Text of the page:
By Erin Hill
My initial observation of Woke 2.0 was how deftly Aurelia St Clair demonstrates that quintessentially Australian quality of being able to take the piss out of herself. In truth, what Aurelia demonstrates time and time again throughout her show is that the idea of anything being “quintessentially” anywhere is outdated. Aurelia takes the piss out of herself and society with hilarious flair.
This young woman of German and Cameroon descent shares stories spanning her life. The stereotypes of being German, and of being black are contrasted, often at almost exact odds with each other. St Clair skewers the gentrification of dumpster diving as “free-ganism” in the magazines she loved as a teen; much to the horror of her Jehovah’s Witness mother. Her take on the metaphors employed by Jehovah’s Witnesses to laud the preservation of virginity was an applause break earning highlight of the show.
Aurelia delivers her material with a sardonic drawl and a winning smile, gleefully aware of the delicate sensibilities of her predominantly Caucasian crowd. Drawing on her unique upbringing this German and Cameroonian Melburnian raised a Jehovah’s Witness almost certainly has a perspective you haven’t considered. And isn’t that what being “woke” is all about.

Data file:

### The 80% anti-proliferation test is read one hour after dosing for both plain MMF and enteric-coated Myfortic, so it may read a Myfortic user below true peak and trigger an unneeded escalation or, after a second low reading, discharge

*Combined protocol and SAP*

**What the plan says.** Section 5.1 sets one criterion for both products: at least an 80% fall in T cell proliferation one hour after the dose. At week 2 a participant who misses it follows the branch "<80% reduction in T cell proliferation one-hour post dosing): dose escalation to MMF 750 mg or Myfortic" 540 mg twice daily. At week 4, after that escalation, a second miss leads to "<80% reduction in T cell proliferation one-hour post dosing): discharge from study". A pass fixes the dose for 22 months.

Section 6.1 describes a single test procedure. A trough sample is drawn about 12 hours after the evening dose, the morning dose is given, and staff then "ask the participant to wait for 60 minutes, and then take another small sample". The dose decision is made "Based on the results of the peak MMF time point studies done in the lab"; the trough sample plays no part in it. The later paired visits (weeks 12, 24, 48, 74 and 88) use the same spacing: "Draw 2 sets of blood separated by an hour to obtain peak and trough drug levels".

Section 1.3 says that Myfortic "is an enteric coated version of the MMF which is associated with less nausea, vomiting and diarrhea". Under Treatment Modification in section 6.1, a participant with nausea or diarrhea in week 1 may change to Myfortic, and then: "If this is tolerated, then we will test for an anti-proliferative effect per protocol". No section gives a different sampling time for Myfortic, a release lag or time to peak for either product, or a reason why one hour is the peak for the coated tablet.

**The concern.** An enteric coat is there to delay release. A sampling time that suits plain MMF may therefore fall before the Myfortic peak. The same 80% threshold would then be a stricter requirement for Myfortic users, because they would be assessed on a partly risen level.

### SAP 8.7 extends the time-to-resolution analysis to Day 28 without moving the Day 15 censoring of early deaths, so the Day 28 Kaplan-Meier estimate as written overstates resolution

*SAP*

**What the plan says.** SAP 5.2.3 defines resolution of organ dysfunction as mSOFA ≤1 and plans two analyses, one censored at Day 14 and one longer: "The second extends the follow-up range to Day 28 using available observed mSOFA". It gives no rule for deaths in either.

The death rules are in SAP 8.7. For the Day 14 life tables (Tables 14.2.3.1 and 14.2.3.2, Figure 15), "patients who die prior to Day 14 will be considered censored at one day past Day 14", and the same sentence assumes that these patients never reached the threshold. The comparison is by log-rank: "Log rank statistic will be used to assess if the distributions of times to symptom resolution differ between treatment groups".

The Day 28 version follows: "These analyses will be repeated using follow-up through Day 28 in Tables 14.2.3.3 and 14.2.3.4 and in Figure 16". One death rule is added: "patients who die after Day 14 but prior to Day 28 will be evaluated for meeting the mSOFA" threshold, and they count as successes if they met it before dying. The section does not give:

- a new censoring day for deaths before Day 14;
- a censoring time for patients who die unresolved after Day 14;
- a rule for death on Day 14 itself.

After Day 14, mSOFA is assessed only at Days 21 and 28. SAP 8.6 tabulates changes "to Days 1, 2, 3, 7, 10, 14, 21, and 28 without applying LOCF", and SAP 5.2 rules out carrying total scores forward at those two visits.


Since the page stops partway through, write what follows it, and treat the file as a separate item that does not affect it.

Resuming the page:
You can see Aurelia St Clair perform Woke 2.0 at The Victoria Hotel until April 18th
By Erin Hill
Full disclosure, I have been a long-time fan of Adam Hills. Back in the day, I’d watch Spicks and Specks with my mum, not knowing much about the music but every now and then Hamish Blake would be on it, and I always thought that was pretty rad.
My interest spilled out into watching recordings of his stand up, and avidly watching his joyous coverage of the Paralympics. But until this show I had never seen Adam Hills perform live. Of one thing I am sure, Shoes Half Full won’t be the last.
Something that struck me was the masterstroke of keeping the lights dimly up throughout the show. That accompanied with the audience interaction made the whole show feel like less of a performance and more of a story told by the campfire by a family friend with a particular way with words. Hills drew upon, with well-honed precision all those tiny shared experiences of last year; comparing those who went through Melbourne’s lockdown to shell-shocked veterans; “You weren’t there, man! You weren’t there!”
Shoes Half Full was written for the festival in 2019, and Hills largely sticks to the show he intended to perform then, with slight but fitting alterations taking into account the year that was. As is a staple of Hills’ stand up, the audience informs the performance each night, ensuring that every show is different. Another comforting motif of Hills’ performing style is the unapologetic optimism of the show. Hills delivers hopeful, earnest content about family, travel (remember travel?), disability and life in general.